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Study - victims benefit from restorative justice

Hon Phil Goff
Minister of Justice

27 June 2005

Media statement

Study finds victims benefit from restorative justice

Most victims who took part in court-referred restorative justice benefited from the process, according to an evaluation released today by Justice Minister Phil Goff.

Court-referred restorative justice conferences were piloted in District Courts in Waitakere, Auckland, Hamilton and Dunedin. The evaluation covered cases between February 2002 and February 2003.

Mr Goff said restorative justice brought victims and offenders together in a form of mediation that allowed the victim to confront the offender, explain the impact the offending has had on them, and to participate in deciding what an appropriate penalty would be.

"The evaluation found that 92 per cent of victims who had taken part in a restorative justice conference were pleased they had done so. Most said that their offender understood how they felt, had been made accountable, and had shown the victim that they were sorry for the offending," Mr Goff said.

"This matches similar high levels of satisfaction expressed by victims who took part in an evaluation of community-managed restorative justice programmes in Wanganui and Rotorua, which was published earlier this year.

"More than a third of victims in the District Court pilot felt more positively about the criminal justice system as a result of participating in a restorative justice conference, and most would recommend the process to others.

"Preliminary results in the evaluation also show a small, but statistically significant, reduction in re-offending rates for offenders that took part in a restorative justice conference (32 per cent, compared to 36 per cent). These results, which measured re-offending a year after the conference, will be followed up with a further study of re-offending at two years, which should be available later this year.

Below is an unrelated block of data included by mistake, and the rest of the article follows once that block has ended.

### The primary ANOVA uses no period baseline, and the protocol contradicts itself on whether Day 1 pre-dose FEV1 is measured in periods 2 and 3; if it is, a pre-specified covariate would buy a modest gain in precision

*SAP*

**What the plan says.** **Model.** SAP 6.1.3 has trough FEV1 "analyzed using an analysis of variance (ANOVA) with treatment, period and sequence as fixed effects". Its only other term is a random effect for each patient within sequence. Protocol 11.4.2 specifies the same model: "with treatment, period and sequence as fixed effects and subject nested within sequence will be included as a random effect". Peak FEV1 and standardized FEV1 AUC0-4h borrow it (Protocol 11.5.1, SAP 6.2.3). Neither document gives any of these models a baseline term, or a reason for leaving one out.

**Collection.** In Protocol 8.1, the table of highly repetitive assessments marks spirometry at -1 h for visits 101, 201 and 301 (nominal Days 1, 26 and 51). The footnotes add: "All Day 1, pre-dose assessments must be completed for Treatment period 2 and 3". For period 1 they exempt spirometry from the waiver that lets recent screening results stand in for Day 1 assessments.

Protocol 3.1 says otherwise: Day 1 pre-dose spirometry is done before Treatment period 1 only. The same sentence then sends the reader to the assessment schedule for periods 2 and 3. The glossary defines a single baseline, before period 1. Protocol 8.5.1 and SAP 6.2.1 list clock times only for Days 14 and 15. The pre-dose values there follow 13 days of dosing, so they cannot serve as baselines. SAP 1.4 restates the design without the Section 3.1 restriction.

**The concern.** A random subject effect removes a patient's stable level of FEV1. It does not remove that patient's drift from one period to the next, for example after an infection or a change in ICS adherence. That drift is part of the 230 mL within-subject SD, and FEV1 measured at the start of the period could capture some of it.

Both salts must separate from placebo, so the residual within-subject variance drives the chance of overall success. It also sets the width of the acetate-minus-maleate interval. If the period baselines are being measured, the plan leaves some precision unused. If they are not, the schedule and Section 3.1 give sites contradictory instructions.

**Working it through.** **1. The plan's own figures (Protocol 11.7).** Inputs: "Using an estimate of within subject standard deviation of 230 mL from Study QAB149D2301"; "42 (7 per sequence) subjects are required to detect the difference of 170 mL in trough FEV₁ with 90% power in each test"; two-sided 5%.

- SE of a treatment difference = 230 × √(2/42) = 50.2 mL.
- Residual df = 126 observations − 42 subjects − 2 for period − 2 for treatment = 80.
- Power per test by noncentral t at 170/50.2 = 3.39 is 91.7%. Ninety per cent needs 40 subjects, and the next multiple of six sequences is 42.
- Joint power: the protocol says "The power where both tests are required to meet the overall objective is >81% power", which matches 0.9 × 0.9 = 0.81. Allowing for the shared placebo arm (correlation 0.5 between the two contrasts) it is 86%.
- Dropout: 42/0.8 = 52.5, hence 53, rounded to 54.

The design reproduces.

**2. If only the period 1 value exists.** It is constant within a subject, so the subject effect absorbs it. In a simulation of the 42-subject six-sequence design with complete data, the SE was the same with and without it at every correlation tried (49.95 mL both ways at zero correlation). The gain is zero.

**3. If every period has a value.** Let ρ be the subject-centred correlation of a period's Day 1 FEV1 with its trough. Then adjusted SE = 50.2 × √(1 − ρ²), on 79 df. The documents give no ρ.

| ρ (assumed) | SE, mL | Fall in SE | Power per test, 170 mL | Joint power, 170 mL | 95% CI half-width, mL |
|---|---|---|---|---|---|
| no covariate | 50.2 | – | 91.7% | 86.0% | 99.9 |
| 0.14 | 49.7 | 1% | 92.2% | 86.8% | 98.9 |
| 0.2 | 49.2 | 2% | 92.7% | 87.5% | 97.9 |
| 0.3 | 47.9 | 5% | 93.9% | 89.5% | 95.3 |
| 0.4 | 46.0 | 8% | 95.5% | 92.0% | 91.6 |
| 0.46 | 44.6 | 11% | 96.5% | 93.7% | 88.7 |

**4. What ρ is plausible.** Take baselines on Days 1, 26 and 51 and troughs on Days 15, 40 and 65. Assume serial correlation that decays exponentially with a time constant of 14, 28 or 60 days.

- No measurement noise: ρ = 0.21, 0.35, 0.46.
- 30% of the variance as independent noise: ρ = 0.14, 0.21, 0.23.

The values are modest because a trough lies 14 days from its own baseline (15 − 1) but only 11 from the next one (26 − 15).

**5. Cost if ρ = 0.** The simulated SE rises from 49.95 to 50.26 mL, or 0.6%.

“This evaluation will be of interest in New Zealand and internationally. New Zealand is seen as a world leader in the use of restorative justice and this evaluation is a significant contribution to the body of knowledge in this area.

"It will also provide a basis for improving current programmes, and will help inform future developments.

"Last year the government launched a best practise guide for restorative justice conferences, supported by funding of $4 million for best practise workshops and to assist restorative justice providers to make improvements in their practise where necessary. This evaluation, and others, will provide valuable information to assist with that work.

"The government is committed to improving and promoting restorative justice as a way of helping victims of crime. However any expansion of it needs to be gradual and deliberate, and in line with the positive outcomes it is able to achieve," Mr Goff said.

The report ‘New Zealand Court-Referred Restorative Justice Pilot: Evaluation’ is available online at


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